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Risk Factors for Poorly Coordinated Care: An International Study

Poor primary care coordination is associated with higher hospitalization rates Silva Silva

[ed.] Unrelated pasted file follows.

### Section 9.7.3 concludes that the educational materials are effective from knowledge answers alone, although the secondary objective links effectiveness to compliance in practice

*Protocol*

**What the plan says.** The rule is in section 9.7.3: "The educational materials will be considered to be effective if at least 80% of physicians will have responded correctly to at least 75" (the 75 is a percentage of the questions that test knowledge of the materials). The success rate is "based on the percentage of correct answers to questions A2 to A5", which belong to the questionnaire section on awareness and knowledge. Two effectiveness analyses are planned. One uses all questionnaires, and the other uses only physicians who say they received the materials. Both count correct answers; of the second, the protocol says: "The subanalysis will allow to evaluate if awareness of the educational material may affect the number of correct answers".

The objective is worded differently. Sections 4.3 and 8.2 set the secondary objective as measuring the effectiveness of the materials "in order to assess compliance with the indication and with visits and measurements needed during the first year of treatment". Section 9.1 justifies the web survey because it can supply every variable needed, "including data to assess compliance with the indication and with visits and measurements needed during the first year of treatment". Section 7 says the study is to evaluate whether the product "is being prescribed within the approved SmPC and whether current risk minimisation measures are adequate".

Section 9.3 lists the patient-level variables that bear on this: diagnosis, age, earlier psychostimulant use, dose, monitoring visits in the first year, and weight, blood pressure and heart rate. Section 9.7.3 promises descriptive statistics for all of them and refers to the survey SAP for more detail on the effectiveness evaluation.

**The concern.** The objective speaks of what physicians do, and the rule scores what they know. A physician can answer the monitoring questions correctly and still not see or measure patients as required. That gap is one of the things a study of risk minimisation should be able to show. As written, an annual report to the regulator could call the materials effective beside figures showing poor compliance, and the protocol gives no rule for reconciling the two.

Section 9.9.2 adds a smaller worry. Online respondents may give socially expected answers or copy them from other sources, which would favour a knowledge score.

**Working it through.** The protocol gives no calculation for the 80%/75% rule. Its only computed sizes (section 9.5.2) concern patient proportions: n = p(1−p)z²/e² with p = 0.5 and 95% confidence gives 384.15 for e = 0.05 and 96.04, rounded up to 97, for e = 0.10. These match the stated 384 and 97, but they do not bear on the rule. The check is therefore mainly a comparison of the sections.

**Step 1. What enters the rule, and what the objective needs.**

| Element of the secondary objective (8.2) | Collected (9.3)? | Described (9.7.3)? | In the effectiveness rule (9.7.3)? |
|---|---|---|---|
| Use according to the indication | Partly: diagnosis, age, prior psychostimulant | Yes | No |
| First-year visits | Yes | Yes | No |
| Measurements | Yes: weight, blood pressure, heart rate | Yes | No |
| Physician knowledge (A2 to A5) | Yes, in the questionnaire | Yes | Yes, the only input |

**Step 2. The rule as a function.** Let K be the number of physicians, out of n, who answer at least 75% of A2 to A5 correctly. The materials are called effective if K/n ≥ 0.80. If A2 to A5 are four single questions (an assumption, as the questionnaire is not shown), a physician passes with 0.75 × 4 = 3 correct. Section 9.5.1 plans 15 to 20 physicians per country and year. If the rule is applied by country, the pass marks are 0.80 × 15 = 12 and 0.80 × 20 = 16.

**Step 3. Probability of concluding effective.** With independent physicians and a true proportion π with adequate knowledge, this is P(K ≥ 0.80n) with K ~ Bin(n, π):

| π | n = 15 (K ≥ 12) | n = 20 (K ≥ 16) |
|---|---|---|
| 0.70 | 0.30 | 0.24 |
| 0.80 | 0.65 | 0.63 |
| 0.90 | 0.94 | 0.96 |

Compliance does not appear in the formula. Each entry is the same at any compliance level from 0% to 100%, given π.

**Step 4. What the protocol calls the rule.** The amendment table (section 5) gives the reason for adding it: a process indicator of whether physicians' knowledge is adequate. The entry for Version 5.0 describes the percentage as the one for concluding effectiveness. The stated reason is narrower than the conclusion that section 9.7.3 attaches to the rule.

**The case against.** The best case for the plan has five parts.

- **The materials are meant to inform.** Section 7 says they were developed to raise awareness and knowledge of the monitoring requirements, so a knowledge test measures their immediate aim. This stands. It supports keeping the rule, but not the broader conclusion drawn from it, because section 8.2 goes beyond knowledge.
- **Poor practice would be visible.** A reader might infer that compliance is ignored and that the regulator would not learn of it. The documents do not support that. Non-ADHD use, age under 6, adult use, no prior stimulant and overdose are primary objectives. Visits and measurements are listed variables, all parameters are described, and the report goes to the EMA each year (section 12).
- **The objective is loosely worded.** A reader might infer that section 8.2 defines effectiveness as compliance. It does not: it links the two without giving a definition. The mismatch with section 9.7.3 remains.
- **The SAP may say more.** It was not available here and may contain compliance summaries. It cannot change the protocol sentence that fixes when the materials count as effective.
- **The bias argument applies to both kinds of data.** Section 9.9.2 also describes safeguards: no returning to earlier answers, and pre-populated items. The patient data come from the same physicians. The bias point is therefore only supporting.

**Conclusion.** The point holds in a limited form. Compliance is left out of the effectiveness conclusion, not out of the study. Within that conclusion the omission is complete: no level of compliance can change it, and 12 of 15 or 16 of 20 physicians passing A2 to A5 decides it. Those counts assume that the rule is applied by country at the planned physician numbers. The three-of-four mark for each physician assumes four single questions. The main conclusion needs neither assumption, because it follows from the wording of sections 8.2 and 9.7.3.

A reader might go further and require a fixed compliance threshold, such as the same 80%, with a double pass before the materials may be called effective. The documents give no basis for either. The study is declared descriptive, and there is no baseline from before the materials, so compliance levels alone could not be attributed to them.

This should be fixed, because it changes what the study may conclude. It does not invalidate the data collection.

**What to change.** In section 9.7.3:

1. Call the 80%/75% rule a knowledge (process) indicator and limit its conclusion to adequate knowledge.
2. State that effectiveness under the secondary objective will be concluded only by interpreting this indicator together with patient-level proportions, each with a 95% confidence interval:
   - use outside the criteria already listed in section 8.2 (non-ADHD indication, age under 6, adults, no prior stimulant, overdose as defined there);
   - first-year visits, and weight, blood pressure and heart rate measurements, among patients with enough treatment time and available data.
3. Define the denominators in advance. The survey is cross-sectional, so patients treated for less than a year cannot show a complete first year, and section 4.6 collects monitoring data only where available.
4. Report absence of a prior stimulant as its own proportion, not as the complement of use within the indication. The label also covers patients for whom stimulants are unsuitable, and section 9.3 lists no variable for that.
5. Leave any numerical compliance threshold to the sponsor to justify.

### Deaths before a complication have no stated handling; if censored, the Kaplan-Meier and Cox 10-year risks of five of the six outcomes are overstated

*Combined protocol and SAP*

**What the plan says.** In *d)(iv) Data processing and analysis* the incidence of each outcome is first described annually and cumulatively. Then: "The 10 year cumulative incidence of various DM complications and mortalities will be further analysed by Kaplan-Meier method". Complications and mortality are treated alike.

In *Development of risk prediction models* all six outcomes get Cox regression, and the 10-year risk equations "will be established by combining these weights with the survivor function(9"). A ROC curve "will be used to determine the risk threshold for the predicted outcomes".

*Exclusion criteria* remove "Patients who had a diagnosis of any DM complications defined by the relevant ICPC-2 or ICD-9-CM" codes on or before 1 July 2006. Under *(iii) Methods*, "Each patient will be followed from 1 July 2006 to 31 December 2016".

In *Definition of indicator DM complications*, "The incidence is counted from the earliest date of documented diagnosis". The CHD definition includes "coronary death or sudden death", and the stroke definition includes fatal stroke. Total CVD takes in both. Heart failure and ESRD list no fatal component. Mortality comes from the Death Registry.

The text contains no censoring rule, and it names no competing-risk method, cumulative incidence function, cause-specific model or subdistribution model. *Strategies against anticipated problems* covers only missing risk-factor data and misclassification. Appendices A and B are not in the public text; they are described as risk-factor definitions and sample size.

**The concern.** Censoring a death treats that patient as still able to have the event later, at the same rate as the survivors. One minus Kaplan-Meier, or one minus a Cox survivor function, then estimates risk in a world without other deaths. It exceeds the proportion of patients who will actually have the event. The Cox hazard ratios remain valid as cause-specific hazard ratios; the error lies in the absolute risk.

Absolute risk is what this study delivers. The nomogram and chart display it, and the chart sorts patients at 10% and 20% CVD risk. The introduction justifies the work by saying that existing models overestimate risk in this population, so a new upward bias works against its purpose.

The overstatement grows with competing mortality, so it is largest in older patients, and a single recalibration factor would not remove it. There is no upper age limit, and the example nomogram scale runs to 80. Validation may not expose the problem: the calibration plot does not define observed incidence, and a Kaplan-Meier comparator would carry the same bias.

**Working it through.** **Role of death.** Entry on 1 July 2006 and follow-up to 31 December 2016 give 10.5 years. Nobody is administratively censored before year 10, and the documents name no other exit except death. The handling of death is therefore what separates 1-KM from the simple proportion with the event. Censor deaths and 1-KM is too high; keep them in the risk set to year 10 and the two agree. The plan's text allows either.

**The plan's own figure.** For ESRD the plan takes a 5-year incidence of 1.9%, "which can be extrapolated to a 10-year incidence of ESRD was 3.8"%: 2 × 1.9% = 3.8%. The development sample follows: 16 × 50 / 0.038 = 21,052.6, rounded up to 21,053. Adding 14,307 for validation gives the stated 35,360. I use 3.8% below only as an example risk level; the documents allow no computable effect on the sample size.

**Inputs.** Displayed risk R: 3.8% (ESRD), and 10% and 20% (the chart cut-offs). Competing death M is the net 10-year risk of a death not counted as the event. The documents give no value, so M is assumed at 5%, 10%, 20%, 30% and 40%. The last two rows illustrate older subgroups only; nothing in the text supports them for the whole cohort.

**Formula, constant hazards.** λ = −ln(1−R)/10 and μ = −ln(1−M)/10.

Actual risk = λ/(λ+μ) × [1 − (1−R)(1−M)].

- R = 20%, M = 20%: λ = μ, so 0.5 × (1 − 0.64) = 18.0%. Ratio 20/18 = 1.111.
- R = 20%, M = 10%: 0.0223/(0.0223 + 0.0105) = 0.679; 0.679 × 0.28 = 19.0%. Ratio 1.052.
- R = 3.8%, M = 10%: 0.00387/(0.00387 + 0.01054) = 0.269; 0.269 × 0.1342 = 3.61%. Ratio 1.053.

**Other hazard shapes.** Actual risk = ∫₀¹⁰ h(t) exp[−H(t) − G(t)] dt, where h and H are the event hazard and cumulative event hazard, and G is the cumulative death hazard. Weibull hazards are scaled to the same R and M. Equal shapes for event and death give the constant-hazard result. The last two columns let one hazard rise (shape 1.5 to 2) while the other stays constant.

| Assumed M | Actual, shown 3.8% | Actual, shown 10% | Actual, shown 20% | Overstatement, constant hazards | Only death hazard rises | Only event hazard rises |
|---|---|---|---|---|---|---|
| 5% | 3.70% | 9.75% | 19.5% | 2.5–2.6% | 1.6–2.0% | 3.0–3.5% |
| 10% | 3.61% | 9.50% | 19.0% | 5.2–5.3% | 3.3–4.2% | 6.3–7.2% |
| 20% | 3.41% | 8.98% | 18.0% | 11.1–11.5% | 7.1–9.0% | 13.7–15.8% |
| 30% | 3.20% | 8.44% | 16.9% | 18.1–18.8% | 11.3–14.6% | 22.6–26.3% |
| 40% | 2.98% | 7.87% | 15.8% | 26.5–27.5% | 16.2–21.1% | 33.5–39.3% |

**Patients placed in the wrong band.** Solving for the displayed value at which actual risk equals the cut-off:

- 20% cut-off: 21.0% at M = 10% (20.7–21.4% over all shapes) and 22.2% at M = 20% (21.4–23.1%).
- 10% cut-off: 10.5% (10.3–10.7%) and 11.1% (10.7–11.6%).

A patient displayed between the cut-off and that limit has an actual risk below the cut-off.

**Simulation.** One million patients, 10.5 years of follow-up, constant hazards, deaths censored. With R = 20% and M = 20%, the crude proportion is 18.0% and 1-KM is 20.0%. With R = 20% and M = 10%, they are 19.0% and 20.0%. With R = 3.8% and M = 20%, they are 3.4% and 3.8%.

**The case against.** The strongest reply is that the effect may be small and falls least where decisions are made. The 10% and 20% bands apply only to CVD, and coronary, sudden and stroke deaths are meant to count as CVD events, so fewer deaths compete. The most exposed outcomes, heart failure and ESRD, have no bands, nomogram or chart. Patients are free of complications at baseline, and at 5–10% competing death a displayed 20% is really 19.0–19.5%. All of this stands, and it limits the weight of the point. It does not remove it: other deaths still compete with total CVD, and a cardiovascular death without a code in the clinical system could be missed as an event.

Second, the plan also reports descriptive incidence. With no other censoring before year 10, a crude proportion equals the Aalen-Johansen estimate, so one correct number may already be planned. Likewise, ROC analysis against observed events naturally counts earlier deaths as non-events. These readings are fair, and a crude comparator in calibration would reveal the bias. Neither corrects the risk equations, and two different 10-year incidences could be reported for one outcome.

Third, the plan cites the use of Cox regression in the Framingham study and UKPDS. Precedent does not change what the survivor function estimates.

Being young, having a chronic illness, and lacking a positive, established relationship with a health care provider are each associated with poorly coordinated primary care, according to a new analysis published in Annals of Family Medicine. Based on responses to a Commonwealth Fund survey of adults in 11 high-income countries, a research team including Jonathan Penm of the University of Sydney and the Commonwealth Fund’s Michelle M. Doty found that the percentage of adults who experienced poorly coordinated primary care was 5.2 percent overall and highest in the U.S at 9.8 percent.

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